By allowing ads to appear on this site, you support the local businesses who, in turn, support great journalism.
Keep food, guests safe over holidays
Health advice
Placeholder Image
There are more than 250 food-borne diseases that may infect a person at any time when contaminated foods or beverages have been ingested or when toxins or chemicals have contaminated food.
These diseases have many different symptoms, so there is no one “syndrome” that is recognizable as food-borne illness. But because most of the diseases or toxins enter the body through the gastrointestinal tract, the first symptoms are most often nausea, vomiting, abdominal cramps and diarrhea. Microbes, however, can spread in more than one way, so we cannot always know for sure when a disease is food-borne. This distinction definitely matters though, because the health department needs to know how a particular disease is spreading so it can take steps to stop it.
The four most commonly recognized food-borne infections are:
1. Campylobacter is the most commonly identified bacterial cause of diarrheal illness in the world. It is a bacterial infection that causes symptoms of fever, diarrhea and abdominal cramps. Eating undercooked chicken or turkey, or other food that has been contaminated with juices dripping from raw poultry is the most frequent source of this infection. Campylobacteriosis is estimated to affect more than 1 million people every year, or 0.5 percent of the population.
2. Salmonella can spread to humans from a variety of different foods of animal origin. It is also a bacterium that is widespread in the intestines of birds, reptiles and mammals. The illness it causes typically includes fever, diarrhea and abdominal cramps. In people with poor underlying health or weakened immune systems, the infections can invade the bloodstream and be life-threatening. A person infected with the salmonella usually has fever, abdominal cramps, and diarrhea beginning 12 to 72 hours after consuming contaminated food. The illness usually lasts four to seven days, and most people recover without antibiotic treatment.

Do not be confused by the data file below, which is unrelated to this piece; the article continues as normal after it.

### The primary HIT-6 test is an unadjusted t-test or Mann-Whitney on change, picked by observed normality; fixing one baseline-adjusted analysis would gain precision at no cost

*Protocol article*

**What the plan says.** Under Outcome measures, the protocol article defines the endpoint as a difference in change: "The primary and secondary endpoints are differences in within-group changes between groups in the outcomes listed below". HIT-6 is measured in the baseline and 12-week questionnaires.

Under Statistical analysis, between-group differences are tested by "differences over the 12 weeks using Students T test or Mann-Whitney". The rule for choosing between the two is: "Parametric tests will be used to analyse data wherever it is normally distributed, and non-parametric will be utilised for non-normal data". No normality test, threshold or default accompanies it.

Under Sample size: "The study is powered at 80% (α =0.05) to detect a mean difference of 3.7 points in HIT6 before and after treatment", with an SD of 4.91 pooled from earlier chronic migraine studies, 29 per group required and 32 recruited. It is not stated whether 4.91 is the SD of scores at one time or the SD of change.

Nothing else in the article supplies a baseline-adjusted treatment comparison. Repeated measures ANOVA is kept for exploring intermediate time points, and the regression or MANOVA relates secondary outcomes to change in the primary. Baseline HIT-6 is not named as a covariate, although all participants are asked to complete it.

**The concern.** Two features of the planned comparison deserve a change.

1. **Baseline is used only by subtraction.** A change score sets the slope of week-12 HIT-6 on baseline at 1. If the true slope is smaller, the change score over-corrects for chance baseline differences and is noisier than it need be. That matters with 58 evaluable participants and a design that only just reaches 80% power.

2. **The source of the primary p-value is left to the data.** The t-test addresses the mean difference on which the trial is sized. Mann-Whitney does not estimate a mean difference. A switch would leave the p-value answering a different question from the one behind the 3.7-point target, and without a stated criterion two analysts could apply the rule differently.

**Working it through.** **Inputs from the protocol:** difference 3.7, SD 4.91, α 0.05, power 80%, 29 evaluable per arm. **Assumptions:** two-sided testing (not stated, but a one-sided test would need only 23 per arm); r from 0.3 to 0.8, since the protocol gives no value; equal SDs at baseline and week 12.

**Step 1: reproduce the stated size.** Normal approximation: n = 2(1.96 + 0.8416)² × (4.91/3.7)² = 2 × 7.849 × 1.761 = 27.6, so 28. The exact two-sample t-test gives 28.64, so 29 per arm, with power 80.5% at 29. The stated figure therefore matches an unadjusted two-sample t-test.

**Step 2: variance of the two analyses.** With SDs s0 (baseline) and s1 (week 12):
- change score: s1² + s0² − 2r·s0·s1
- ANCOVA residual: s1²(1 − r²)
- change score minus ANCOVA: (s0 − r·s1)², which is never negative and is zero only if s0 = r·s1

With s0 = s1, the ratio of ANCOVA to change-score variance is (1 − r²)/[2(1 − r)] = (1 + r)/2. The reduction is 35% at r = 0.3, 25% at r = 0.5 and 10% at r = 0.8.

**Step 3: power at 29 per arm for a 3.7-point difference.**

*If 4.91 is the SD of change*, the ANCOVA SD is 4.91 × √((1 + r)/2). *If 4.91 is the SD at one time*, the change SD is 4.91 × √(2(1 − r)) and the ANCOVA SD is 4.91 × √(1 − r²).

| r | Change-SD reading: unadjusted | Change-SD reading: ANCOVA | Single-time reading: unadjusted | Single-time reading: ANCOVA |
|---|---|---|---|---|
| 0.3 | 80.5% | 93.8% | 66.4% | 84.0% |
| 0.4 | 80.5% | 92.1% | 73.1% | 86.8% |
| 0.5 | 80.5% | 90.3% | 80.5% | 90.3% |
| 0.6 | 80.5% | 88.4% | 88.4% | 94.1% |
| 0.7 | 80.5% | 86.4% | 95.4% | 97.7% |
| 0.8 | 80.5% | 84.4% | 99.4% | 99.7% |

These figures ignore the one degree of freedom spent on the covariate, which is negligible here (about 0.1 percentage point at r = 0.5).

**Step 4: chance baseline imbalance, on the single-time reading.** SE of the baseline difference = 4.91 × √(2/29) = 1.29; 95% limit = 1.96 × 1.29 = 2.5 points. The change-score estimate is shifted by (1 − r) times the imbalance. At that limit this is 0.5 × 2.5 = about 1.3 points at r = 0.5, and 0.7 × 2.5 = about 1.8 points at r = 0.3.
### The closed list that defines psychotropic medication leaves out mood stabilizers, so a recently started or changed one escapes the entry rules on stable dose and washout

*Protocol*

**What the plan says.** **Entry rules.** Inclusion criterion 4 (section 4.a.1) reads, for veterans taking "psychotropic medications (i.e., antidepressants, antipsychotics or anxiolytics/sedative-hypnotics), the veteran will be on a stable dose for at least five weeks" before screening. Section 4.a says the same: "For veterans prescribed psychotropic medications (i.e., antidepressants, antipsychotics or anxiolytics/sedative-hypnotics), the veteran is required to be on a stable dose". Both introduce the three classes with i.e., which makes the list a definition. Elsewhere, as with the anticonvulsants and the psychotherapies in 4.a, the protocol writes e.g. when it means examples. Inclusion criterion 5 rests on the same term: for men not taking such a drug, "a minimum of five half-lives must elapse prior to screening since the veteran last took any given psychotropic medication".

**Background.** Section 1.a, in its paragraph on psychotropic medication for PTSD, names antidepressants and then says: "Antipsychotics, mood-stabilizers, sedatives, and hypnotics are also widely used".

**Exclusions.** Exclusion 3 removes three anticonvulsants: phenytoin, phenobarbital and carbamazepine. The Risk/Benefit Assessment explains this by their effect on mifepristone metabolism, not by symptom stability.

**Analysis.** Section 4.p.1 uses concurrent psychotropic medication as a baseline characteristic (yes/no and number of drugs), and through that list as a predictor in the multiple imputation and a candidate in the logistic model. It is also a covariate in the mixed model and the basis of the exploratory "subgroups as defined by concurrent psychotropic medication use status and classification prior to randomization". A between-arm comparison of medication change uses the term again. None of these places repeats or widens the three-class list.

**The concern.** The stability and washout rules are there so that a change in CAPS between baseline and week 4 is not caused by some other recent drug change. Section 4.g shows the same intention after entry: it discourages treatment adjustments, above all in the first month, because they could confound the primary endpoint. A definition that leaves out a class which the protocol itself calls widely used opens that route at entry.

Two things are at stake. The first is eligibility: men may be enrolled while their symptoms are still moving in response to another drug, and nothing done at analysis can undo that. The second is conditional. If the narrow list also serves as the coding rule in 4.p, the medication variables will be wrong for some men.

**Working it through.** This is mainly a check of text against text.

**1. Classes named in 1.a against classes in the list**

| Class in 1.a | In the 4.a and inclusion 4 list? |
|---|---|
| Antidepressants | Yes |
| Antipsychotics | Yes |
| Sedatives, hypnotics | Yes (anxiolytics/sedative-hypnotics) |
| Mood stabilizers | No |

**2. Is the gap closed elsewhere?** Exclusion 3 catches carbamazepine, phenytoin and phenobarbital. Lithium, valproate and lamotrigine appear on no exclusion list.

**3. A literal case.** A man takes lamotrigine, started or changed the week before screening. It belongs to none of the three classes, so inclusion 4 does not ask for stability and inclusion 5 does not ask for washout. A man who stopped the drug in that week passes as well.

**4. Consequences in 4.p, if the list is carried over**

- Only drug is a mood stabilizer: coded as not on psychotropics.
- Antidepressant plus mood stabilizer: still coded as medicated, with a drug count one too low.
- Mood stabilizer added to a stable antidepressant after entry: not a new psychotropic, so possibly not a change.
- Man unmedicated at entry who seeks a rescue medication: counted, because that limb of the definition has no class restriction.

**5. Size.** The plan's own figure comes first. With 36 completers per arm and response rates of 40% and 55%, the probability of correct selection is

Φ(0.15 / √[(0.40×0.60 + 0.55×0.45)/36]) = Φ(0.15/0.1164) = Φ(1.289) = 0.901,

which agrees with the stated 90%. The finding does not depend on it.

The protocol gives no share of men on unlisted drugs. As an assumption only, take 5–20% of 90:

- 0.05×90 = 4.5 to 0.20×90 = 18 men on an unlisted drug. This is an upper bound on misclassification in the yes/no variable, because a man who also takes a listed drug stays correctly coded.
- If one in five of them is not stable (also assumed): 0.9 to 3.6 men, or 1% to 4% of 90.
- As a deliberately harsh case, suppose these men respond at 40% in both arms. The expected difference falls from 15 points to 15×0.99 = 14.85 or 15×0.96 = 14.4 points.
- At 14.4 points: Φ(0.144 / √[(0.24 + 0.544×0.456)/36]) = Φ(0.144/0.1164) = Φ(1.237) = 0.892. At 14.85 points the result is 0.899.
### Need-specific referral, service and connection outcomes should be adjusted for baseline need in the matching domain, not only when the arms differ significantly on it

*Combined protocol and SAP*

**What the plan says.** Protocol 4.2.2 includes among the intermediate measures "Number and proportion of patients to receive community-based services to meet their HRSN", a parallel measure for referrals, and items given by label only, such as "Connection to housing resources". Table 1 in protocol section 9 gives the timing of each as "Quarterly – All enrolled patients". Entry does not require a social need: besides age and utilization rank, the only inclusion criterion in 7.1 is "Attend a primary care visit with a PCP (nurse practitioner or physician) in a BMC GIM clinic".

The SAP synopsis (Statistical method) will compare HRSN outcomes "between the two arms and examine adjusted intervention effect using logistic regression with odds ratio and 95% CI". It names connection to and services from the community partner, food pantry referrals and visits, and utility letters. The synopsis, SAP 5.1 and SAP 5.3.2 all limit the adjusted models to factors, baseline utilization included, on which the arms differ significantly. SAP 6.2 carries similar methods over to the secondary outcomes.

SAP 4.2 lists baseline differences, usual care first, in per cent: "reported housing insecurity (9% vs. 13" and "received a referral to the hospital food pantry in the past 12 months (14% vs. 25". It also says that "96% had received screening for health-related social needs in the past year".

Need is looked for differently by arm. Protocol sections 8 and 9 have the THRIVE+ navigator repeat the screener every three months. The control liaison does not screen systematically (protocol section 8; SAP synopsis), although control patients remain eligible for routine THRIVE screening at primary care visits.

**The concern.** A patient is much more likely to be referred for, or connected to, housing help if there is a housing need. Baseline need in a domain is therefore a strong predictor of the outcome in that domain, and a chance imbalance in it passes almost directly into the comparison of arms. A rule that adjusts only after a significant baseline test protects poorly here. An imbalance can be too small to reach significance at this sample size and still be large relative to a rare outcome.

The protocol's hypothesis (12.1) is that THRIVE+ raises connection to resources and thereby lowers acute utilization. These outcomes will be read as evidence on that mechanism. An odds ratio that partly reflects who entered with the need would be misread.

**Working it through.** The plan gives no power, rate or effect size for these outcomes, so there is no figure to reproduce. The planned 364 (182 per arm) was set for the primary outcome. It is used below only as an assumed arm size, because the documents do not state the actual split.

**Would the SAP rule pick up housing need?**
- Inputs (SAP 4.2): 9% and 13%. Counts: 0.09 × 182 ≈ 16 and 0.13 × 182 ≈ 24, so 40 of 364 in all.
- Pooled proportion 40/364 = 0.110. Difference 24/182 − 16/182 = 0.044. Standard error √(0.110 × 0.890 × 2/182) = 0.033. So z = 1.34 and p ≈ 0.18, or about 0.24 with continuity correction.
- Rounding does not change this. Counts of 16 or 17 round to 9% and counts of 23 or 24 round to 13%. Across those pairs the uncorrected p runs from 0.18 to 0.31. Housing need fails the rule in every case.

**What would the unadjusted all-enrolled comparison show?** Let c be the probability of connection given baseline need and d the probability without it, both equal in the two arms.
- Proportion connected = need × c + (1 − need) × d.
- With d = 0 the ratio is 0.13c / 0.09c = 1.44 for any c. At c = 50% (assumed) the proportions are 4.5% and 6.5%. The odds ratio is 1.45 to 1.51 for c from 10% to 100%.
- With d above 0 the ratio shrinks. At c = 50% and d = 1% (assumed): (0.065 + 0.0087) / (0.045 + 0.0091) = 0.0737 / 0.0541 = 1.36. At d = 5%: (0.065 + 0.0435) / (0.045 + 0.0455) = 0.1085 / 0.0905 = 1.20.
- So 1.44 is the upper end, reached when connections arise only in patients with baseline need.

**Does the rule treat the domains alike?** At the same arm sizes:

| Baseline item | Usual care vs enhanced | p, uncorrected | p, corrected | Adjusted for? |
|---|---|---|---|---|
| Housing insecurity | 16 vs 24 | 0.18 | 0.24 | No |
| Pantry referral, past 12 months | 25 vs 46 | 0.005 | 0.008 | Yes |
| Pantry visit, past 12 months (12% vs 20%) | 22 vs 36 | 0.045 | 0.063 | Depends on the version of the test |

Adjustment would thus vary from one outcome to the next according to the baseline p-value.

3. E. coli O157:H7 is a bacterial pathogen that has a reservoir in cattle and other similar animals. Illness typically follows consumption of food or water that has been contaminated with microscopic amounts of cow feces. Symptoms usually include a severe and bloody diarrhea with painful abdominal cramps.
4. Norovirus (or calicivirus) is an extremely common cause of food-borne illness, though it is rarely diagnosed, because laboratory tests are not widely available. Norovirus causes symptoms of acute gastrointestinal illness, usually with more vomiting than diarrhea, that resolves within two days. Unlike many food-borne pathogens that have animal reservoirs, it is believed that noroviruses spread from one infected person to another. Infected kitchen workers can contaminate a salad or sandwich if the virus is on their hands. At least 50 percent of food-borne gastroenteritis cases can be attributed to noroviruses.
Thanksgiving will be here in a couple of weeks and Christmas will be here before we know it. To insure holiday meals are safe, follow these tips:
• Never leave food in the car; take it straight home and put it in the refrigerator.
• Buy frozen meat at least four to five days before your event as it takes several days for it to safely thaw out. The best way to thaw frozen foods is on a tray in its original wrapping, in the refrigerator.
• Cook a turkey before stuffing it. If the turkey is stuffed before cooking, some of the stuffing may never get hot enough to kill the bacteria that is normally killed during routine cooking.
• Put leftovers in small containers so they cool quickly in the refrigerator. Leftover turkey should be used within three to four days; stuffing and gravy within one to two days. Bring leftover gravy to a rolling boil before serving.

Ratcliffe is a consultant to the Coastal Health District. You can call her at 876-6399.
Sign up for our e-newsletters